> "That's the way it always has been" doesn't seem like a good reason - why
    > don't the camera companies all just switch to 4:3? Is there some factor here
    > I am not considering?


    4:3 was invented by Satan to make pictures ugly.

    Besides, it doesn't fit on a 4x6 print very well. :)

    --
    Jeremy |
    Jeremy Nixon, Oct 11, 2004
    #9
  10. Jimmy Pop

    John Doe Guest

    Your question as been answered and I agree that just because 35mm is doesn't
    make it a good reason. I would however like to point out something. With the
    high resolution of the 20D you should have next to no problems with any
    moderate cropping you may need to do to get the images the right aspect
    ratio for printing at the larger sizes. This was one of the things I really
    fell in love with with the 20D and that is you have a lot of room from
    useful and creative cropping and still having enough image left for large
    sized high quality prints.

    My 20D died after I updated the firmware and so I am back to using my only
    2.3MP Sony CD Mavica and I have to say I really miss the 20D and that
    resolution. While I can get nice 8x10 prints with the Sony there is nothing
    extra for any type of cropping which as I said I really miss.

    I am praying my 20D gets back from the shop in the next week or so.

    John



    "Jimmy Pop" <> wrote in message
    news:ckebdb$q41$...
    >I have been using a "prosumer" camera and was looking into upgrading to the
    > 20D. What is the reasoning behind the 3:2 aspect ratio? I did most of my
    > printing before on A4 Letter paper (8.5 x 11) which fit the 4:3 aspect
    > ration much nicer. What is the target print size for the 3:2 aspect
    > ration?
    > It seems to fit the 4x6 paper size nicely, but doesn't seem to line up as
    > well with the larger prints (8x10, 8.5x11).
    >
    > Thanks for the help!
    > Tom
    >
    >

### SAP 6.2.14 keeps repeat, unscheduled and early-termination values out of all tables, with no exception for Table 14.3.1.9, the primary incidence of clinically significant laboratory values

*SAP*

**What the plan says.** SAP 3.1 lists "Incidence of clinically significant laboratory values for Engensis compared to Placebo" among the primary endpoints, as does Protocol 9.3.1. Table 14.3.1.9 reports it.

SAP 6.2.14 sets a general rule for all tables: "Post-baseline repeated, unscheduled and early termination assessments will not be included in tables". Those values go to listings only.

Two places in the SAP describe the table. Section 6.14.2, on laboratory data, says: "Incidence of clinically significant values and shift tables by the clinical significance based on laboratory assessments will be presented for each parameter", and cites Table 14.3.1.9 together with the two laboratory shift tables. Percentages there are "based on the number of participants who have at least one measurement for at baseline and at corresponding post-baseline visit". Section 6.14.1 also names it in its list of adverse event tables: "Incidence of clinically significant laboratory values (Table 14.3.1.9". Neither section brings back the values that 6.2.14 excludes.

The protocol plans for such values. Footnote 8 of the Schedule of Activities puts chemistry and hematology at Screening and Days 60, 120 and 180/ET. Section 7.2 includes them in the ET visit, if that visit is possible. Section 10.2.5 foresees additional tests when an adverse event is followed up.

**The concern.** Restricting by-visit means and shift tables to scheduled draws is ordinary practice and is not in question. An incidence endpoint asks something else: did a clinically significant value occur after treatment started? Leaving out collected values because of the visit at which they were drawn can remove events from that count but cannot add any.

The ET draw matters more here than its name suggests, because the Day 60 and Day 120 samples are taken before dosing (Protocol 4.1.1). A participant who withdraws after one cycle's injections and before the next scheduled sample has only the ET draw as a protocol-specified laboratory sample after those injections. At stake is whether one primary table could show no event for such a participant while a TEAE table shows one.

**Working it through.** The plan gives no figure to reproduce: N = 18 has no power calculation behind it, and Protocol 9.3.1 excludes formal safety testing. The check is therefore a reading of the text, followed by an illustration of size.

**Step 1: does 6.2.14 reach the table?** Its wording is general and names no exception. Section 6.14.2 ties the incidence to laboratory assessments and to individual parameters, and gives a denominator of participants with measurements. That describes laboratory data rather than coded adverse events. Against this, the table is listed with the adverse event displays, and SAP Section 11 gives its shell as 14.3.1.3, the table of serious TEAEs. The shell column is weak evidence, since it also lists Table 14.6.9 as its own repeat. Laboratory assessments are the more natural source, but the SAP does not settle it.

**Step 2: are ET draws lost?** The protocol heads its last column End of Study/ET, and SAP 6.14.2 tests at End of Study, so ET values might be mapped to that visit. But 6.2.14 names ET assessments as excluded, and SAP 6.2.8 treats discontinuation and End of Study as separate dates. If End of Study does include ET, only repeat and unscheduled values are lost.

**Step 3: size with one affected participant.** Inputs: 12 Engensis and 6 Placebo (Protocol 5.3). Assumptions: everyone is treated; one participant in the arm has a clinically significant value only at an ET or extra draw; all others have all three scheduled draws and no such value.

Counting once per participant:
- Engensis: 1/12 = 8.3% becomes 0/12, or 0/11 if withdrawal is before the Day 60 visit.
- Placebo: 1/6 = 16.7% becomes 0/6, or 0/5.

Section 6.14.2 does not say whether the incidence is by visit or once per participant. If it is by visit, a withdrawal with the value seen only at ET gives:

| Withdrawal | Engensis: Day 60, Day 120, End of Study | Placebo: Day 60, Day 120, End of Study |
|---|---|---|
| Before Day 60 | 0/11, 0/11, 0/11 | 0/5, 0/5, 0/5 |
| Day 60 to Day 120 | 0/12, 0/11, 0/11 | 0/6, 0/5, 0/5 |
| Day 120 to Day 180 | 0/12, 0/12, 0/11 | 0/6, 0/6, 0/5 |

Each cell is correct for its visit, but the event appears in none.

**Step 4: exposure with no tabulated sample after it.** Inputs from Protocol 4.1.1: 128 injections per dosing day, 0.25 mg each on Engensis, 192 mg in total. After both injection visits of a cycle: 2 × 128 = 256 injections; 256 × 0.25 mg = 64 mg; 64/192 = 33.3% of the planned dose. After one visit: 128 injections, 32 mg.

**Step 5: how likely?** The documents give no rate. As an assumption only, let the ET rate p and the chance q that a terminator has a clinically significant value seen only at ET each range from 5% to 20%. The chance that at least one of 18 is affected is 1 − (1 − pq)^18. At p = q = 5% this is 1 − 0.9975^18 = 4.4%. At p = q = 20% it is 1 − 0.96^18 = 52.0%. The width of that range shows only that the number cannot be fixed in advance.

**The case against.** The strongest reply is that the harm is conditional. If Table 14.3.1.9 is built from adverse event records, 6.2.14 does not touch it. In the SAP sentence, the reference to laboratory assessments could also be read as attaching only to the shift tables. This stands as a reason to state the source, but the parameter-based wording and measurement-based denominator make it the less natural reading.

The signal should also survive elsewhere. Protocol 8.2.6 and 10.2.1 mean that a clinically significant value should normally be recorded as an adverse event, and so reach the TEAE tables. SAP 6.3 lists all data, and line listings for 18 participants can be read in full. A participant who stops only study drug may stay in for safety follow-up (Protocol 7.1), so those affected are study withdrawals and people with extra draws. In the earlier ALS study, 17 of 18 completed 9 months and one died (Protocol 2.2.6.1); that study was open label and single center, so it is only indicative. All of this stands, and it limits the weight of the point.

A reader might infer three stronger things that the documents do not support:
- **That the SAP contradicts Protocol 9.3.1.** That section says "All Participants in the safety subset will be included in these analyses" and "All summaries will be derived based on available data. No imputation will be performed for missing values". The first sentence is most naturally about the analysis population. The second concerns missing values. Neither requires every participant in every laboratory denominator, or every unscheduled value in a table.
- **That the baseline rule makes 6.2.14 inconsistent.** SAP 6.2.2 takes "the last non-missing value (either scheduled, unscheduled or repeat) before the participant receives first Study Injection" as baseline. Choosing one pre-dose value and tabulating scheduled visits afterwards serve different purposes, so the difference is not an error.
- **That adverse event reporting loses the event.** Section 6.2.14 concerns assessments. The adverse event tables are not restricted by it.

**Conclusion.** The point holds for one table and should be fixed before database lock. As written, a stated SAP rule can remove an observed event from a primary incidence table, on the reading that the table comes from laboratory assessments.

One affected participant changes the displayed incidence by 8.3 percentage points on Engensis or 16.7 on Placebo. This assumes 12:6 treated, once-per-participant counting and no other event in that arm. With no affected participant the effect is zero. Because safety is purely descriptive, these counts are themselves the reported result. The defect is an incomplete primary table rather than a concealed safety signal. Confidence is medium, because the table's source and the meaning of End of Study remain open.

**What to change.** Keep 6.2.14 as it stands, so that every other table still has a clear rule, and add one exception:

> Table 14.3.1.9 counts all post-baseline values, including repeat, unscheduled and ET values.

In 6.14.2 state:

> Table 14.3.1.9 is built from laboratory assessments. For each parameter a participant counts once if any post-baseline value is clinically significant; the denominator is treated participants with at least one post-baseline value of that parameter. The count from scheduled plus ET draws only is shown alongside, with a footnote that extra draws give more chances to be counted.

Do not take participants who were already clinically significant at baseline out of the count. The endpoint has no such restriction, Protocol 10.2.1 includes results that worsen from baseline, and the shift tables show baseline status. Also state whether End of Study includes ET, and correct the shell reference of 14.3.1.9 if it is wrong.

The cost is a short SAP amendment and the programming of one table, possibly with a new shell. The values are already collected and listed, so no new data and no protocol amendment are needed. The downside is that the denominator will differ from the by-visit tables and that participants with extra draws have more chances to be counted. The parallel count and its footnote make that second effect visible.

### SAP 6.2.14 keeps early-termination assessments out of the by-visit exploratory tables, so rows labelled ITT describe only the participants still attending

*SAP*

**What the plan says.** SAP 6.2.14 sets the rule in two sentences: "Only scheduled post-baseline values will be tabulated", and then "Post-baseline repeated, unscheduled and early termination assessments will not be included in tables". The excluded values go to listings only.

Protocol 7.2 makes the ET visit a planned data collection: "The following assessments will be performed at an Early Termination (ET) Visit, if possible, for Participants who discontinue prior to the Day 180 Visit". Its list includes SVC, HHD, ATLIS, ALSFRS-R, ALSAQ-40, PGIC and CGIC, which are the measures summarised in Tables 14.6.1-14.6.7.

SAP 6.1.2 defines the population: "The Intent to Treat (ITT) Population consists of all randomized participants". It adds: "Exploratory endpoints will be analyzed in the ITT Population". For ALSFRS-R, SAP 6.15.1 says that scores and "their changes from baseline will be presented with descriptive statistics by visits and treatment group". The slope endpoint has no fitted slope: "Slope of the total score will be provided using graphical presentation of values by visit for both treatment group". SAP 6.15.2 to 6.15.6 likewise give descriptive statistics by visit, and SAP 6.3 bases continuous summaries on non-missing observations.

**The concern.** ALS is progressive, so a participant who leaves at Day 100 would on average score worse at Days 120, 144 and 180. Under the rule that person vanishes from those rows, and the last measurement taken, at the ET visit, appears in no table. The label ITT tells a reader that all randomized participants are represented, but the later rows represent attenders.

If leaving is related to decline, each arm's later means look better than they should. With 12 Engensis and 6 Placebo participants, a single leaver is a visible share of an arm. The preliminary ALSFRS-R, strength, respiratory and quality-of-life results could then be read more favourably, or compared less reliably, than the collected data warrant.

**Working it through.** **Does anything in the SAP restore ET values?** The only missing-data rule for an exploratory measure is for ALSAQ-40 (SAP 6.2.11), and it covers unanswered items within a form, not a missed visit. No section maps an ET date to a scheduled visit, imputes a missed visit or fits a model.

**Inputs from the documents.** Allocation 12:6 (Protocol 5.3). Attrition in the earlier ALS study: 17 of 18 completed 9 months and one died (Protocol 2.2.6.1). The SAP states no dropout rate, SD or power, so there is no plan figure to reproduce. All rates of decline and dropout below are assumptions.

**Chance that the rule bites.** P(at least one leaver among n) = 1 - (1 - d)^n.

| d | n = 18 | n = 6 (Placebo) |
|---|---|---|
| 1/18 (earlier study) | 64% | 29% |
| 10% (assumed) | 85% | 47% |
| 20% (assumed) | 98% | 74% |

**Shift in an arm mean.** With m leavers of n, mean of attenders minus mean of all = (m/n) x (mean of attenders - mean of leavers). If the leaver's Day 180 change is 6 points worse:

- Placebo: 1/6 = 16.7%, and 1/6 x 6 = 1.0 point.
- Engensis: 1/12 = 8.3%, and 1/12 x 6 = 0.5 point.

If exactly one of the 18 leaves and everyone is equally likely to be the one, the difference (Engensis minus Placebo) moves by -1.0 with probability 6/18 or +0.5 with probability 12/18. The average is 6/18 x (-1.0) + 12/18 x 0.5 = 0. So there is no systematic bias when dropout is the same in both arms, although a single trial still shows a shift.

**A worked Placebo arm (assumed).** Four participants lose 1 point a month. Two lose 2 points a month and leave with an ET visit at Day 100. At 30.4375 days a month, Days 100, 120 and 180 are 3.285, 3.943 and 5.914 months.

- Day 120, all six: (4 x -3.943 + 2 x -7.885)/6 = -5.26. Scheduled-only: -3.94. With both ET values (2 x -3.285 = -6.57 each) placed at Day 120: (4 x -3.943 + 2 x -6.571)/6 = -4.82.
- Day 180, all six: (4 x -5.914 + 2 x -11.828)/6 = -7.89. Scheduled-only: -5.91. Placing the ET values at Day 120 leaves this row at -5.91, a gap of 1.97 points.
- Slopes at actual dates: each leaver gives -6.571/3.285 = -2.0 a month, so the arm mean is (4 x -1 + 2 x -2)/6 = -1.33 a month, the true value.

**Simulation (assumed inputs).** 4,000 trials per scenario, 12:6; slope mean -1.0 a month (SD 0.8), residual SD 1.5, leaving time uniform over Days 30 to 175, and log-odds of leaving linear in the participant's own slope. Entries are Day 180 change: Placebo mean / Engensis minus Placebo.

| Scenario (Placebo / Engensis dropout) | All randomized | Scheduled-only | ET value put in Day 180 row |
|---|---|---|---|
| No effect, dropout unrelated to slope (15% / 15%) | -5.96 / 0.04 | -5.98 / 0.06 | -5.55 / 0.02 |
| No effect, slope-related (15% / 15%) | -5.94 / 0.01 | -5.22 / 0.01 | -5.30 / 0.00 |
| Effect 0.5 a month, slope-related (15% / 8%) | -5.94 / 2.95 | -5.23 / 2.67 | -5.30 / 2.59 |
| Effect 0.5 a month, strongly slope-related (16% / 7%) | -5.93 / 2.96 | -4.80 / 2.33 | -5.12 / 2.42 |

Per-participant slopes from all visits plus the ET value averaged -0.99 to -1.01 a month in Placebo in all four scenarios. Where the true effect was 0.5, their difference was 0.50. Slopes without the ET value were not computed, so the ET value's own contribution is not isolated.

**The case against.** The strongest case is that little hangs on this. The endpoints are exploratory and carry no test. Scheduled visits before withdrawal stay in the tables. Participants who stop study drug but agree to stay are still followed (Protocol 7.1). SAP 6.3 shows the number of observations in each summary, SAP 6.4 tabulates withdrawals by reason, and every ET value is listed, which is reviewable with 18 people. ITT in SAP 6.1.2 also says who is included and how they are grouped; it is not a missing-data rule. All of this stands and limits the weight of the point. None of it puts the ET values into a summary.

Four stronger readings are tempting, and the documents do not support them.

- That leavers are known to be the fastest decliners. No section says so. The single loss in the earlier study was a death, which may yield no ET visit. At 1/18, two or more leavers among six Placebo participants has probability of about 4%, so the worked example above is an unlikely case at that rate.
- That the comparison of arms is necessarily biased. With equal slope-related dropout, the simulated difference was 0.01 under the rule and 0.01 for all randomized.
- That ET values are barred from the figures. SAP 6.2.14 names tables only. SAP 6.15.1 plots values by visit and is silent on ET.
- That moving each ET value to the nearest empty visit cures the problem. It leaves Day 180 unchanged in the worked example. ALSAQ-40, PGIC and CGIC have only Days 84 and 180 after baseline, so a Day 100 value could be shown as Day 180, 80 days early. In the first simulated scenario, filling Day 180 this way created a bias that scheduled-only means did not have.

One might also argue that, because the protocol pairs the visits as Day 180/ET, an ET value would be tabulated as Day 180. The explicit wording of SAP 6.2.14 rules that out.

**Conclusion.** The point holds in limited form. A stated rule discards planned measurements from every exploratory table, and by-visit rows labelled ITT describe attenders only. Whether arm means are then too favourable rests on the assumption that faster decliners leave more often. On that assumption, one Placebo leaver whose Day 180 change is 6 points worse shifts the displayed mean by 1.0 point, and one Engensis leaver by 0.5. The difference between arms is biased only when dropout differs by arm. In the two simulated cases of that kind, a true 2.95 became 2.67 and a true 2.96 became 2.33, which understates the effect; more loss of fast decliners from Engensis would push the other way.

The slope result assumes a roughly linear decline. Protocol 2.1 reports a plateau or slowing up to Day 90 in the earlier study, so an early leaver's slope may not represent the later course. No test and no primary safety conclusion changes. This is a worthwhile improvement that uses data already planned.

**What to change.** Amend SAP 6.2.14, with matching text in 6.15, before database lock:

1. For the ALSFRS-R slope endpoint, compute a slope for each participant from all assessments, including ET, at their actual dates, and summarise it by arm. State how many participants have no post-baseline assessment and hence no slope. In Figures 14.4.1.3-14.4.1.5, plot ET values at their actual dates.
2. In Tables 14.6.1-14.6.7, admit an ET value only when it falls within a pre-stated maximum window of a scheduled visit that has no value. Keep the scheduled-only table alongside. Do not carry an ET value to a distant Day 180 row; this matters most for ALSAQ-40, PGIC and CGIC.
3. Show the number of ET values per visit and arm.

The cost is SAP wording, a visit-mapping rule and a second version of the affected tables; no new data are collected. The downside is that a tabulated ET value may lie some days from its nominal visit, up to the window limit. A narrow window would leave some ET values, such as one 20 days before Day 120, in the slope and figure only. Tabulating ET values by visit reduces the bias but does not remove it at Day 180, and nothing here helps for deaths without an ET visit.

John Doe, Oct 11, 2004
    #10
  11. Jimmy Pop

    Jimmy Pop Guest

    Actually, I didn't really mean I think the ratio should change from 3:2 to
    4:3. All I wish is that paper sizes came in more convenient sizes for either
    format.


    "Ron Hunter" <> wrote in message
    news:...
    > Yes, people. By far the most popular print size at this time, at least
    > in the US, is 4x6. What sense does it make to change? Given the
    > plethora of differing sizes, and variation of standard paper sizes from
    > country to country, digital photography, a bit international from the
    > outset, is always going to be a bit of a 'crop and hope' issue.
    >
    >
    >
    > Jimmy Pop wrote:
    > > Hmmm, seems like the digital era would have been a good time to switch

    to
    > > the 4:3 format (and it seems some did - my Minolta Dimage 7i uses 4:3).
    > >
    > > So basically the guideline would be when you are targeting an 8x10 (or
    > > 8.5x11) print, you have to plan to throw away a good portion of the
    > > exposure?
    > >
    > > "That's the way it always has been" doesn't seem like a good reason -

    why
    > > don't the camera companies all just switch to 4:3? Is there some factor

    here
    > > I am not considering?
    > >
    > >
    > > "Jim" <> wrote in message
    > > news:y5zad.3964$...
    > >
    > >>"Jimmy Pop" <> wrote in message
    > >>news:ckebdb$q41$...
    > >>
    > >>>I have been using a "prosumer" camera and was looking into upgrading to
    > >>
    > >>the
    > >>
    > >>>20D. What is the reasoning behind the 3:2 aspect ratio?
    > >>
    > >>None. It all started when Leitz decided to make a camera for testing

    35mm